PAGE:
After he graduated from Mount Allison, he studied law at Osgoode Hall Law School for a semester, but returned to Nova Scotia without graduating.[1] He found employment as a journalist, in effect becoming a one-man show, by editing, reporting, typesetting and publishing the Glace Bay Gazette, a union-owned mass-published daily newspaper from 1942 to 1945.[7] He joined the Labor-Progressive Party (as the Communist Party was known) and moved to Toronto in 1945 and worked for the party paper, Canadian Tribune and Vochenblatt, a Yiddish communist weekly newspaper, as editor of its English-language section writing political articles, book reviews and then theatre reviews.[3] He came to the attention of Mavor Moore who recommended Cohen to the Canadian Broadcasting Corporation where, as a theatre critic,[5] he hosted Across the Footlights, The Theatre Week and CJBC Views the Shows.[3] In the 1950s, he also published his own magazine, The Critic.[3]

Joe Gershman, the editor of the Vochenblatt, later stated of Cohen's Communist affiliation: "During the years he was a member, he was a rebel against certain postulates held by the party. He was not in favor of democratic centralism, particularly in the matter of art. He felt a writer should be given a chance to explore and write freely what he thinks and sees, rather than follow the party line. Nathan was, in nature, a rebel, even. when he was in the Communist Party." Cohen likely quit the party around 1947.[3]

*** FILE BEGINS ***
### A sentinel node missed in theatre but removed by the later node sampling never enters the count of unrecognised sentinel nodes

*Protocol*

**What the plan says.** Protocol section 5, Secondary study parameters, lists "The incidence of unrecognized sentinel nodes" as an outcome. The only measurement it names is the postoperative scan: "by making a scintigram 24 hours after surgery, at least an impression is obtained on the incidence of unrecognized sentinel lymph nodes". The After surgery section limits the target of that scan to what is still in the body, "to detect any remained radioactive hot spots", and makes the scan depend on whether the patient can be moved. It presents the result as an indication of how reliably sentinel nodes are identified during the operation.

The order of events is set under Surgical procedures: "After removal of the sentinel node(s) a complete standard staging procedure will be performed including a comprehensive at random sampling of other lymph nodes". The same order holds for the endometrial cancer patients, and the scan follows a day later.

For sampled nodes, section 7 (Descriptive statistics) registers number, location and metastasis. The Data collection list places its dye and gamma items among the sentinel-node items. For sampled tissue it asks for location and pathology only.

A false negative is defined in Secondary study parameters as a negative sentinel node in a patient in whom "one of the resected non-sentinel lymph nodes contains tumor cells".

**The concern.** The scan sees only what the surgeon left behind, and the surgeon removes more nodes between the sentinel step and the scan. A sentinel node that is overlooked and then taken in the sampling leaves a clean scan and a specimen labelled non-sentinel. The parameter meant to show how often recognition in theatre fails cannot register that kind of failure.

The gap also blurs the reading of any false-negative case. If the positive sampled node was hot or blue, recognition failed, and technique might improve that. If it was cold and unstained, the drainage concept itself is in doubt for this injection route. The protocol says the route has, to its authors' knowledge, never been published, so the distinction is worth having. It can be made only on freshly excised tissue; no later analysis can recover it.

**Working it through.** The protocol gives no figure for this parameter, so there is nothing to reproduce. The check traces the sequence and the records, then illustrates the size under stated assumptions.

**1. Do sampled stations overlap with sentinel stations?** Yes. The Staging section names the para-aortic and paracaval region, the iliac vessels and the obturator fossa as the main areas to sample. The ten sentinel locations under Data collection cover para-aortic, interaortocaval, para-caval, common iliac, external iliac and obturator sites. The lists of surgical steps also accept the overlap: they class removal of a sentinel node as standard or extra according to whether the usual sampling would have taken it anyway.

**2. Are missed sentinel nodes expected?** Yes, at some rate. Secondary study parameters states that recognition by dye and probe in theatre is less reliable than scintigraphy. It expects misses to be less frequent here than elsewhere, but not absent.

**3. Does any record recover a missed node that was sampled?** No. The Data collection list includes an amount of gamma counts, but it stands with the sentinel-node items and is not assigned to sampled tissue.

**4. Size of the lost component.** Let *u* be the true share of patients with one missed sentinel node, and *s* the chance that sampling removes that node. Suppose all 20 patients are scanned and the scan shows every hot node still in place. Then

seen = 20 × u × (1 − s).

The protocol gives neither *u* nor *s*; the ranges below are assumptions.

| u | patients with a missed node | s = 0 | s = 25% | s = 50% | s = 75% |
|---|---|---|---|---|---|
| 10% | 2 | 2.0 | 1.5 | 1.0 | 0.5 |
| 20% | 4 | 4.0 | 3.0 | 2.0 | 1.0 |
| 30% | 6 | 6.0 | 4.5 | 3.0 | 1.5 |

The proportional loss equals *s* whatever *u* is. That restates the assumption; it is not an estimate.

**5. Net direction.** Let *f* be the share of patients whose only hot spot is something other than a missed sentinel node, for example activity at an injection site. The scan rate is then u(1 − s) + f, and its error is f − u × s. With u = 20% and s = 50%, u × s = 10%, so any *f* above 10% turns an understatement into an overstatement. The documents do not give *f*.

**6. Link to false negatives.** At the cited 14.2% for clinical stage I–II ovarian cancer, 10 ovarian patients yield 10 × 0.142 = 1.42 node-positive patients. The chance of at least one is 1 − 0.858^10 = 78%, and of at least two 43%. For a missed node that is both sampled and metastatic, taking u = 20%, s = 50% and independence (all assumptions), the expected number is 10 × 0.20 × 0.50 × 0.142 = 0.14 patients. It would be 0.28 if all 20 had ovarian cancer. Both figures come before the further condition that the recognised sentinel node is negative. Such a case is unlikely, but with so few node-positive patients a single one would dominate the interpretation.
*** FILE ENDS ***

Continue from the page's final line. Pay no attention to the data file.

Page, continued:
Cohen was known for his integrity as a critic and did not hesitate to give negative reviews, breaking with the common critical practices of the time which consisted mostly of uncritical praise.[3] He wrote a magisterial column "Rules for budding critics"[8] on February 19, 1964 in a column in the Toronto Star. Cohen received national prominence as host of Fighting Words, an intellectual, but popular panel show on CBC Television from 1953 to 1962.[9] Cohen also worked for CBC Television in the 1950s as a script editor for the anthology series General Motors Presents and continued with CBC Radio conducting interviews on the show Audio.[3]

Cohen began writing a theatre column for the Toronto Telegram in 1957 and was hired away by the Toronto Daily Star two years later, becoming the paper's entertainment editor and remaining there until his death.[4] In his later years, he suffered from heart disease caused by diabetic complications, and died at St. Michaels Hospital in Toronto, a few hours after having open heart surgery in the early hours of 26 March 1971.[2]



  1. ^ a b c d e Toronto Star 1971c, p. 59.
  2. ^ a b Globe and Mail 1971, p. 5.
  3. ^ a b c d e f g h Gould 1981, originally published in Toronto Life magazine in 1981.
  4. ^ a b c d Toronto Star 1971a, pp. 1, 3.
  5. ^ a b Gould 2012.
  6. ^ Cape Breton Jewish Community 2012.
  7. ^ a b c Toronto Star 1971b, p. 24.
  8. ^ "Rules for budding critics" in
  9. ^ CBC Digital Archives 2012.


News media
  • "Nathan Cohen: Toronto drama critic aided theatre growth". The Globe and Mail. Toronto. 1971-03-26. p. 5.
  • "Star drama critic Nathan Cohen dies at 47 after heart surgery". The Toronto Daily Star. Toronto. 1971-03-26. pp. 1, 3.
  • "Nathan Cohen: 'Canada's only real drama critic'". The Toronto Daily Star. Toronto. 1971-03-26. p. 24.
  • "'Society treated me very well,' said Nathan Cohen". The Toronto Daily Star. Toronto. 1971-03-27. p. 59.
Other online media